The most serious differential diagnosis for a patient presenting with generalized exfoliation ("dry skin" per the owner) is epitheliotropic lymphoma (Photo 8). The disease usually affects older patients and predisposed breeds may include Golden Retrievers and Boxers. Sometimes the skin will have a generalized "raspberry" color and lymphadenopathy may or may not be present. The disease has other presentations including a plaque and tumor stage. The diagnosis is made by performing skin biopsies. Although the disease carries a grave prognosis, treatments include steroids, retinoids, lomustine, and other chemotherapeutic regimens (Photo 9).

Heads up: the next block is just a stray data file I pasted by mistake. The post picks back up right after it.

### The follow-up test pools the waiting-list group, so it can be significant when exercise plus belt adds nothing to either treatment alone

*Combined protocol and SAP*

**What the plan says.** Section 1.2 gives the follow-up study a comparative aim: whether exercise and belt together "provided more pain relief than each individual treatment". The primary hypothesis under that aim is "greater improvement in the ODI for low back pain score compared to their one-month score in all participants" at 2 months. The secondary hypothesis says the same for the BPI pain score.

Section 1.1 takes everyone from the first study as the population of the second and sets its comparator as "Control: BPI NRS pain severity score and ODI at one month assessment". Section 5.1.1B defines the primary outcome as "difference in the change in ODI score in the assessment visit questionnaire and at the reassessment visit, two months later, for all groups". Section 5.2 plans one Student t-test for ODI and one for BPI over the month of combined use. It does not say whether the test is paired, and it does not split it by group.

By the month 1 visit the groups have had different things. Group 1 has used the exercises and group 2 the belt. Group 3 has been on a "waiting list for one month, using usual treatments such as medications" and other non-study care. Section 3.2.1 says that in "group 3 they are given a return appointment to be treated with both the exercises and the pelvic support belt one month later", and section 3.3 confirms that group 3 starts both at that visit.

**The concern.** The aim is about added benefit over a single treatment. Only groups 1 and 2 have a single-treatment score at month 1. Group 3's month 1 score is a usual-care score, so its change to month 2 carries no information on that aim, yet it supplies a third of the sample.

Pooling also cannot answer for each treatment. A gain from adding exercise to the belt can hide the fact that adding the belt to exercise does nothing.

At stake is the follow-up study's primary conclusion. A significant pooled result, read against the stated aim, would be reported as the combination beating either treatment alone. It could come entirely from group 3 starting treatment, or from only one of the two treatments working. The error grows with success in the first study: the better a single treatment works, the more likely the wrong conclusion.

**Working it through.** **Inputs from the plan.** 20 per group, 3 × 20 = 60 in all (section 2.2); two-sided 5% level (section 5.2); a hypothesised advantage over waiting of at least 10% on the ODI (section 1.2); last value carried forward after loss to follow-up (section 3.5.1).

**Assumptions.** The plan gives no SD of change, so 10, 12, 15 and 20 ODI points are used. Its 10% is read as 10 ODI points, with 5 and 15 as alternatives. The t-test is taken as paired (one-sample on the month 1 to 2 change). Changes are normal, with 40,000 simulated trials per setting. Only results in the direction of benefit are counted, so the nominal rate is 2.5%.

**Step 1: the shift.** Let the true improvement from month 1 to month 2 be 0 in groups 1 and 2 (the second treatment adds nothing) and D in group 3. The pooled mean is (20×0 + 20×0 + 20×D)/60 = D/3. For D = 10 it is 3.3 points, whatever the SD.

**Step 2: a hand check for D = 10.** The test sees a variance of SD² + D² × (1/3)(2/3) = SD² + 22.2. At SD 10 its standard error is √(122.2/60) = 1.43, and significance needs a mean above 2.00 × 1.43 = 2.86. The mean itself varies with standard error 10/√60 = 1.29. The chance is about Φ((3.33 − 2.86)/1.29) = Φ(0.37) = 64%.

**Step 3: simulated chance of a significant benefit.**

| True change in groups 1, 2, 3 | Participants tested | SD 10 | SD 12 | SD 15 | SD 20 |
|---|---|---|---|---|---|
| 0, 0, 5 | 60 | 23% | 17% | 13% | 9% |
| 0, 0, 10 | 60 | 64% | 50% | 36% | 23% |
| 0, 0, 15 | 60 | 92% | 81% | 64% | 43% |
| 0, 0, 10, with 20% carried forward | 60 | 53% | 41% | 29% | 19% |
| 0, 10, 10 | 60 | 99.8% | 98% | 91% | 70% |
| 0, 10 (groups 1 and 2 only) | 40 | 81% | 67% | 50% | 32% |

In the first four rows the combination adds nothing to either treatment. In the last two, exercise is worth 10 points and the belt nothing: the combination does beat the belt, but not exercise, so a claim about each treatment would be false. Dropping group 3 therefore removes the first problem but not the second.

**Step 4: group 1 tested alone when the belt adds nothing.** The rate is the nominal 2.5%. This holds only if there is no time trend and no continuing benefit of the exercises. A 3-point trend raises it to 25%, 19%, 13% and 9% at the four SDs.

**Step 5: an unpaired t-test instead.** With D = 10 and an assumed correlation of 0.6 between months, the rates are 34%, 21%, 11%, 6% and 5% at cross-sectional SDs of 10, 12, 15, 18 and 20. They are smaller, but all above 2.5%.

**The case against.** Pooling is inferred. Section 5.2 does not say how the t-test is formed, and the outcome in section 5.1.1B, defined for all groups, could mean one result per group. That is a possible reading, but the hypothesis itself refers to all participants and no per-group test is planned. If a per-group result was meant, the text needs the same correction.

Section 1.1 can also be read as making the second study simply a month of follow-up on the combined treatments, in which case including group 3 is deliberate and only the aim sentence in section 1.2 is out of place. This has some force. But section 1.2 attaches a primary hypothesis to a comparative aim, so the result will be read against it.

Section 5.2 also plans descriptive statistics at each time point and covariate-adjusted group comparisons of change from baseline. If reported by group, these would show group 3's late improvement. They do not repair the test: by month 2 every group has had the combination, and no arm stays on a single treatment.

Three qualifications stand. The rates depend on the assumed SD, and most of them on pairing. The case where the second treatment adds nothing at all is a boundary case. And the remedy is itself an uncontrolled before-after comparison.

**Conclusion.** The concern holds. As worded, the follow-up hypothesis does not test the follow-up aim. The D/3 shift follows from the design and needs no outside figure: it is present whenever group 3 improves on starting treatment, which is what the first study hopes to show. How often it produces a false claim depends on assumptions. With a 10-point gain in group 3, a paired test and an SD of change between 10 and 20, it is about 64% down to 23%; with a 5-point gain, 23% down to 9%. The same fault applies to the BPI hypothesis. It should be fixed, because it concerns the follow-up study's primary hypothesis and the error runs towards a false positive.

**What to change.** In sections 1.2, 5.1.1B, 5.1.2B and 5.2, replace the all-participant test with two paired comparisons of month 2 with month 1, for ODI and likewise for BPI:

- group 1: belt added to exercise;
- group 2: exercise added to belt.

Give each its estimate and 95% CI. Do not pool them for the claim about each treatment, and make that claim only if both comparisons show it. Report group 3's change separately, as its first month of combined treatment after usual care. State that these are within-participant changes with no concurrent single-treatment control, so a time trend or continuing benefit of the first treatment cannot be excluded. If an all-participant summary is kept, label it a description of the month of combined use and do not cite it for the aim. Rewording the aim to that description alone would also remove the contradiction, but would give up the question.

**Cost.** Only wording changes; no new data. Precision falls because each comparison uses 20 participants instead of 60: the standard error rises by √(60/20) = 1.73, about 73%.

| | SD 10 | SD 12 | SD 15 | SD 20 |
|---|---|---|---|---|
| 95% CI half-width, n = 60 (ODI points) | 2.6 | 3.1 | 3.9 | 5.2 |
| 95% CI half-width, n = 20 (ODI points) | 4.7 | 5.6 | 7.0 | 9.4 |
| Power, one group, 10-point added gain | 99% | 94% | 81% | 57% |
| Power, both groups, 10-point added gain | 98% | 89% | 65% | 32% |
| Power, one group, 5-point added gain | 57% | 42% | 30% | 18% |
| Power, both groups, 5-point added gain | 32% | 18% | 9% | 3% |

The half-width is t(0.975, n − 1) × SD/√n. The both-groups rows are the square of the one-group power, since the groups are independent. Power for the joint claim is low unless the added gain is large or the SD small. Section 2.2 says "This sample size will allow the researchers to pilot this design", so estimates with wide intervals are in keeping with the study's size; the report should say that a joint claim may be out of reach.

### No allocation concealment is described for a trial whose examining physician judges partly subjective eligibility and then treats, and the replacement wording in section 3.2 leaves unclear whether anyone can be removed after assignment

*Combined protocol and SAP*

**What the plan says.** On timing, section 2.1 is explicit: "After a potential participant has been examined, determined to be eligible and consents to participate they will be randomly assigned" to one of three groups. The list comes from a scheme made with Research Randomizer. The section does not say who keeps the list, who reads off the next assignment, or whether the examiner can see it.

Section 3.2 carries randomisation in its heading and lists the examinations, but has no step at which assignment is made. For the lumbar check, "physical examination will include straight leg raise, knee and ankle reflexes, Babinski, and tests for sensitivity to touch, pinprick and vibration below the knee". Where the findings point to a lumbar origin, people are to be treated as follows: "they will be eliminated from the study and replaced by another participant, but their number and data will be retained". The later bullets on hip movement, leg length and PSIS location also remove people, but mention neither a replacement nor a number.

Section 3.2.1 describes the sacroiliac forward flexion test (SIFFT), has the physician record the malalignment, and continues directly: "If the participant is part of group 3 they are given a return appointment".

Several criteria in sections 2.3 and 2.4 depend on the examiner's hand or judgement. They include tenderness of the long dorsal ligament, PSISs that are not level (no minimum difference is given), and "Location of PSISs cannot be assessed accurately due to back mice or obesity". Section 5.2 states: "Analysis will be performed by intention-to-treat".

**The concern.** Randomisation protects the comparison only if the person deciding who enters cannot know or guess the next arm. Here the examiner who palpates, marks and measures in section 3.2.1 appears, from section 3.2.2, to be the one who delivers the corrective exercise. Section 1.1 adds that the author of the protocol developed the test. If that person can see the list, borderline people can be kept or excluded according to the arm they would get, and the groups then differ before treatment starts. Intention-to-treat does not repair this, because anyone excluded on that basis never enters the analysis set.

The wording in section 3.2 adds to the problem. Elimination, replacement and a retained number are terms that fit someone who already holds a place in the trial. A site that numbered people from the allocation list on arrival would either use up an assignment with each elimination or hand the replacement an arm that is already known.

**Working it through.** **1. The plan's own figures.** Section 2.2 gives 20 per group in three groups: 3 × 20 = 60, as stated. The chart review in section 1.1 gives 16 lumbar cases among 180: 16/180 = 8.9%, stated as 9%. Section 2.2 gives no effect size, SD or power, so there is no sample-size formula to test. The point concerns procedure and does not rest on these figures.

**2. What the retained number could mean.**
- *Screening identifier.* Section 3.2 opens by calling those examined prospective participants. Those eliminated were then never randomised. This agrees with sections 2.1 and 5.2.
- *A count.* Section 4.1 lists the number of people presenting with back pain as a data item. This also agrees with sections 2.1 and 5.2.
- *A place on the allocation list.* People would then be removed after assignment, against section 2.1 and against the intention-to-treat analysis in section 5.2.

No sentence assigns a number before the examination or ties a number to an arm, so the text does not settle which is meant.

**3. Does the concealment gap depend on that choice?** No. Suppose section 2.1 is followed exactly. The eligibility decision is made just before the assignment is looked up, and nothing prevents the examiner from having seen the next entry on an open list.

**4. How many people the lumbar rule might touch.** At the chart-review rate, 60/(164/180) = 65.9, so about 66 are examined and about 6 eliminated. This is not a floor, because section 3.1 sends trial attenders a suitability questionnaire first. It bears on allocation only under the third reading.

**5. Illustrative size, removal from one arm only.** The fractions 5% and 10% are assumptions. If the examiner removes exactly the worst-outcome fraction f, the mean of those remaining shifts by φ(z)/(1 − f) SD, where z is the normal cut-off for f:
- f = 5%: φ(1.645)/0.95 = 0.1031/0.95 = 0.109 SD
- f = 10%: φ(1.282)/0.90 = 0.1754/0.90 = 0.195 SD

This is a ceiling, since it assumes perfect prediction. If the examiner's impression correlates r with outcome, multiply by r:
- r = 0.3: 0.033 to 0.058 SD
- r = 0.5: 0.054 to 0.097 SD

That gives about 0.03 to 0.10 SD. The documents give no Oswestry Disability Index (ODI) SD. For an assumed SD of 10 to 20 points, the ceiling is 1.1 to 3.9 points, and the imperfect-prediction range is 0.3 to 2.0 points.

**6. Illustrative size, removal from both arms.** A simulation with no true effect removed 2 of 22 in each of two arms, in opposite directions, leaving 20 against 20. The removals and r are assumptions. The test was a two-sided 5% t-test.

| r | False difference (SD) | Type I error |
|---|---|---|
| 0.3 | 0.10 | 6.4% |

Even though "dry skin" sounds elementary, several differentials need to be considered. As with any dermatological problem, the patient needs to be examined and skin scraped, then skin biopsies or evaluation of laboratory parameters need to be performed to get a clue as to the origin of the skin change. The "detective" work of dermatology seems to be never ending!